Genomic characterization (also called genomic profiling) is a laboratory method that is used to learn about all the genes in a person or in a specific cell type, and the way those genes interact with each other and with the environment. Genomic characterization may be used to find out why some people get certain diseases while others do not, or why people react in different ways to the same drug. It may also be used to help develop new ways to diagnose, treat and prevent diseases, such as cancer.
The process, developed by Glassberg and independently by Jeffreys, begins with a sample of an individual's DNA (typically called a "reference sample"). Reference samples are usually collected through a buccal swab. When this is unavailable other methods may be needed to collect a sample of blood, saliva, semen, vaginal lubrication, or other fluid or tissue from personal use items (for example, a toothbrush, razor) or from stored samples (for example, banked sperm or biopsy tissue). Samples obtained from blood relatives can indicate an individual's profile, as could previous profiled human remains. A reference sample is then analyzed to create the individual's DNA profile using certain techniques. The DNA profile is then compared against another sample to determine whether there is a genetic match or not, because in the human genome, there is a small amount of DNA that is unique to individuals. By cutting a sample of DNA into fragments and separating the fragments by size, it is possible to make a characteristic profile of DNA bands for individuals.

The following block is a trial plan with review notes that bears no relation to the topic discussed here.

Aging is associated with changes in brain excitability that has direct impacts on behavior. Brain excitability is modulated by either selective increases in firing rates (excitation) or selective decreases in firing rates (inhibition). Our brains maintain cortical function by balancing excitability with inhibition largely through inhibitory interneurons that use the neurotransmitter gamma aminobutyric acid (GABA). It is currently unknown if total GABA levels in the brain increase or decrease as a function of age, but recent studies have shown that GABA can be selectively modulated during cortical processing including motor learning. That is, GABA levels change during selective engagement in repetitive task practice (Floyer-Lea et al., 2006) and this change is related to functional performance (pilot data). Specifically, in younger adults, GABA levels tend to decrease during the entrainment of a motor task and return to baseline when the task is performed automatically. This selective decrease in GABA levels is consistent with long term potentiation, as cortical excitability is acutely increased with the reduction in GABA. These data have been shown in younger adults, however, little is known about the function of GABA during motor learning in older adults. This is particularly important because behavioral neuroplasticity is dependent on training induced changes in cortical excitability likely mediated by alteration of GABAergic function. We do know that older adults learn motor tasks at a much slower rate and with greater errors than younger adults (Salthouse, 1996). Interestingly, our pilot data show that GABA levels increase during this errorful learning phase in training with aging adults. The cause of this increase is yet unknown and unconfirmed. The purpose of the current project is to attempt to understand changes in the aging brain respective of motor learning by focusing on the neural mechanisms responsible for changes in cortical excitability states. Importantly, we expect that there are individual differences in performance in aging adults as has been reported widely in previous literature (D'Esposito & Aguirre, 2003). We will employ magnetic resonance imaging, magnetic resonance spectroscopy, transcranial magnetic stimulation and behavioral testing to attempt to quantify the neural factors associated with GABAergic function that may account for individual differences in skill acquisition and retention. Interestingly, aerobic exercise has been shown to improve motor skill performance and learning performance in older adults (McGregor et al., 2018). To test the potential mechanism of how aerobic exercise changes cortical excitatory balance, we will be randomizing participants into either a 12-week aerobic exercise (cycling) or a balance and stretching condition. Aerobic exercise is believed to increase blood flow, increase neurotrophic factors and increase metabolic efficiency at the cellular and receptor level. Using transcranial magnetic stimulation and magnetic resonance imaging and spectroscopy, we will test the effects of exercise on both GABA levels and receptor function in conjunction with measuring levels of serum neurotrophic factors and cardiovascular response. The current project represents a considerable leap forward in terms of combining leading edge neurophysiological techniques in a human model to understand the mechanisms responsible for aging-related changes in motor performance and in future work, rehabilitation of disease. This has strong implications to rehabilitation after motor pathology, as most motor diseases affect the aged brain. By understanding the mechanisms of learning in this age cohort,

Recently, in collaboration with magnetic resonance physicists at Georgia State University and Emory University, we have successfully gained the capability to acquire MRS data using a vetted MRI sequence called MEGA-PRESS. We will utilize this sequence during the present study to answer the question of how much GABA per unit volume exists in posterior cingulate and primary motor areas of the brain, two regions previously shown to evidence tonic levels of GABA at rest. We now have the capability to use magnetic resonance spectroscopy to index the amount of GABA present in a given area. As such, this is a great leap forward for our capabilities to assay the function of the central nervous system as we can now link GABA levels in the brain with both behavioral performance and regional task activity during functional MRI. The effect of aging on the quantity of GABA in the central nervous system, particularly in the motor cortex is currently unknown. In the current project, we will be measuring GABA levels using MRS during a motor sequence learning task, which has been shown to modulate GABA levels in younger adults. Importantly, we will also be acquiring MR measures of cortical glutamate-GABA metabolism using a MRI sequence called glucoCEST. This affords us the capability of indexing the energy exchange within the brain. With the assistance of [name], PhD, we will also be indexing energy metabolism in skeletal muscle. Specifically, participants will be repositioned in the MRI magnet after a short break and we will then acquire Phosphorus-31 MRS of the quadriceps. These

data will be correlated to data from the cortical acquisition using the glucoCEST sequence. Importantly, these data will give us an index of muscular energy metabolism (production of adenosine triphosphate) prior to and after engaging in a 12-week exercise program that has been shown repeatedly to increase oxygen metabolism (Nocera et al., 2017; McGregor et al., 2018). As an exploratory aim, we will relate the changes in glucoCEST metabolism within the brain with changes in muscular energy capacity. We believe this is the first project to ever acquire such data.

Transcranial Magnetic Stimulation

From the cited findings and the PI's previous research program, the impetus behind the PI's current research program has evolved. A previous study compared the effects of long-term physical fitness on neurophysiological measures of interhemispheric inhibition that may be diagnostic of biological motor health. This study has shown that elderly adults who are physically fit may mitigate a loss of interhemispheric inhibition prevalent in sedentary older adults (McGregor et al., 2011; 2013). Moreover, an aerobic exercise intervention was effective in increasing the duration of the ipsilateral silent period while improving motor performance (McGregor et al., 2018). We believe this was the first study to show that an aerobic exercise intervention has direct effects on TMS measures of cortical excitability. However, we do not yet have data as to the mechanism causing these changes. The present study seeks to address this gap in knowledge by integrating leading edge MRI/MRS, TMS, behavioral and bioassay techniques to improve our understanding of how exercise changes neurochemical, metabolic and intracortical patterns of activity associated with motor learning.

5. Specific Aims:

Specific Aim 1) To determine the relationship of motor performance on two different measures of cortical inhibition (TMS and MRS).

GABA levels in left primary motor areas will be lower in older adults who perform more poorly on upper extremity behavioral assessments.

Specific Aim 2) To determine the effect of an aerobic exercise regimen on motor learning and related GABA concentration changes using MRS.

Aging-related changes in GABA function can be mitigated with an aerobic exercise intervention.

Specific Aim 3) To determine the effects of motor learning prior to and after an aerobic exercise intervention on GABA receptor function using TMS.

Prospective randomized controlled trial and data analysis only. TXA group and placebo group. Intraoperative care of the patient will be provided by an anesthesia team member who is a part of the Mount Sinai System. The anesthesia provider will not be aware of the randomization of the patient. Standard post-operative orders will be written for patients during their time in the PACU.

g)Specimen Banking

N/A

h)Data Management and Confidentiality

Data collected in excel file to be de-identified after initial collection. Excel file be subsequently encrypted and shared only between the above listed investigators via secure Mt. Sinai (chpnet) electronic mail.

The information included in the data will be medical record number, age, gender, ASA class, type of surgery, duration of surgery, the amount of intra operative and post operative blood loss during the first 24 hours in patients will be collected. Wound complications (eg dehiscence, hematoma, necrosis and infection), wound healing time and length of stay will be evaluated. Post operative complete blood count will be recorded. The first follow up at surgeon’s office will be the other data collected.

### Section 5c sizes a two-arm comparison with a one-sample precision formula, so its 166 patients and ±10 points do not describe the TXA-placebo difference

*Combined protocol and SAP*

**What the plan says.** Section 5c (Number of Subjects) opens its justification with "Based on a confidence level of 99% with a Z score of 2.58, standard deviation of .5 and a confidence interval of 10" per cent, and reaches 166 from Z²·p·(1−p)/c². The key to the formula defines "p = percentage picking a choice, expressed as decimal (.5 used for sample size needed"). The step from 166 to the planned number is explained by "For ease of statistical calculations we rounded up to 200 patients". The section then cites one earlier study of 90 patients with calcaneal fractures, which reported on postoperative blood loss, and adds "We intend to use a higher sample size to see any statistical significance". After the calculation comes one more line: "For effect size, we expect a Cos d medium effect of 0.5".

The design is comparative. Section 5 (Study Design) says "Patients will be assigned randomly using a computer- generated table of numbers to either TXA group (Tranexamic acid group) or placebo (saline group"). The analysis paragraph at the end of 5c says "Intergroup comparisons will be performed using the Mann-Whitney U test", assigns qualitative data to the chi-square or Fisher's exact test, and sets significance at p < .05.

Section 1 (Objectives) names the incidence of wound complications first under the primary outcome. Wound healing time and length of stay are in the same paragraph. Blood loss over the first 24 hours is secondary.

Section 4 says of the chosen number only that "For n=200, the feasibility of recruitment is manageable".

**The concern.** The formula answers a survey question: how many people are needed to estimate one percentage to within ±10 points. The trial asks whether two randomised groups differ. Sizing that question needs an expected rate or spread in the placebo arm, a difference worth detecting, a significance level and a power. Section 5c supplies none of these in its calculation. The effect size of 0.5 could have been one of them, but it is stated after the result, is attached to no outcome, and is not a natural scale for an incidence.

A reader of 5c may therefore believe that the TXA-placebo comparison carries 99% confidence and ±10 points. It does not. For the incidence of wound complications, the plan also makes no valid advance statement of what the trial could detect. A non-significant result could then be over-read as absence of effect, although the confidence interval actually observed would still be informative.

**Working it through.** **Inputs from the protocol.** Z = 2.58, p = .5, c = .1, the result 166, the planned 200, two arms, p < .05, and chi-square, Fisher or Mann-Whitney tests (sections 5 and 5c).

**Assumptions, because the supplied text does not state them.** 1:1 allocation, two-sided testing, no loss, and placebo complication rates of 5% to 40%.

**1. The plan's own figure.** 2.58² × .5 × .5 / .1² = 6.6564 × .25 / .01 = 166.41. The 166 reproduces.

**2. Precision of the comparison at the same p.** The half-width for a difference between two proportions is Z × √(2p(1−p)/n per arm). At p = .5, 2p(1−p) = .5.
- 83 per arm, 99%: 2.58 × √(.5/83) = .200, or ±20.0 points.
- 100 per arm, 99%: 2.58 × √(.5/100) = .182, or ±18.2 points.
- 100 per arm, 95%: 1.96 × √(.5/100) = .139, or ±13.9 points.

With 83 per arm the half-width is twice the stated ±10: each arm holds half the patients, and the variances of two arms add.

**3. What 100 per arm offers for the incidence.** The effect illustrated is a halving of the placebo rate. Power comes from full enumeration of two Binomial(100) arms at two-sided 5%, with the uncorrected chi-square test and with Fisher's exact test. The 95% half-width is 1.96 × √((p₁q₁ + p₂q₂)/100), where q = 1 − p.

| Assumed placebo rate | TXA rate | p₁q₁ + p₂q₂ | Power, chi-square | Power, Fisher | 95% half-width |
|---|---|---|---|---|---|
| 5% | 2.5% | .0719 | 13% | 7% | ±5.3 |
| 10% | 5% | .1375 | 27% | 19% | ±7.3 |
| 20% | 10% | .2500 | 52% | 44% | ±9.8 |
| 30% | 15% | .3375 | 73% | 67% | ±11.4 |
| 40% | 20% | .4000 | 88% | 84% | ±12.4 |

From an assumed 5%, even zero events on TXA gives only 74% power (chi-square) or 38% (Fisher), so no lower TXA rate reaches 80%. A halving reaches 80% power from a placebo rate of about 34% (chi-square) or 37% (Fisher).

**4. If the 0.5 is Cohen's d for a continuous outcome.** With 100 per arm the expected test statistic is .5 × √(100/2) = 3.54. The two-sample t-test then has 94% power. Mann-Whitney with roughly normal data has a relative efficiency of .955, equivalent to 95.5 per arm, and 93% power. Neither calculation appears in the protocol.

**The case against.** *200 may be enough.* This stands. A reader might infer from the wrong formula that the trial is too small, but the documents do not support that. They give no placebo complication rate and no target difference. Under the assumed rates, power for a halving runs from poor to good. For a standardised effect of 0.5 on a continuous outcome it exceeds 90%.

In criminal investigations, comparing criminal suspects profiles to DNA evidence so as to assess the chance of their involvement in the crime. Suspects should be a complete match with the DNA sample taken from the crime scene if a conviction is to occur. The number of loci used to generate a unique profile depends on the size of the population being compared.
It is also used in parentage testing, to establish immigration eligibility. Children inherit half their chromosomes from each parent and thus should possess a combination of parental fragments. In other words, all fragments produced in the child should also be produced by either the mother or father.
In genealogical and medical research
DNA profiling has also been used in the study of animal and plant populations in the fields of zoology, botany, and agriculture.
How to produce a DNA fingerprint
Isolation: separate the DNA from other tissues.
Fragmentation: use an enzyme to break the DNA into short lengths.
Separation: pass an electric current across a layer of gel which has the DNA fragments at one end. The fragments will move different distances across the gel. This is called gel electrophoresis.
Comparison: match the pattern of fragments on the gel with other samples of DNA.
DNA profiles can also be used to identify alleles associated with particular genetic disorders. Testing of newborn babies uses this technique to look for disorders such as cystic fibrosis. The early identification of genetic disorders such as their results in early treatment can reduce the impact of the disorder on the sufferer’s life.
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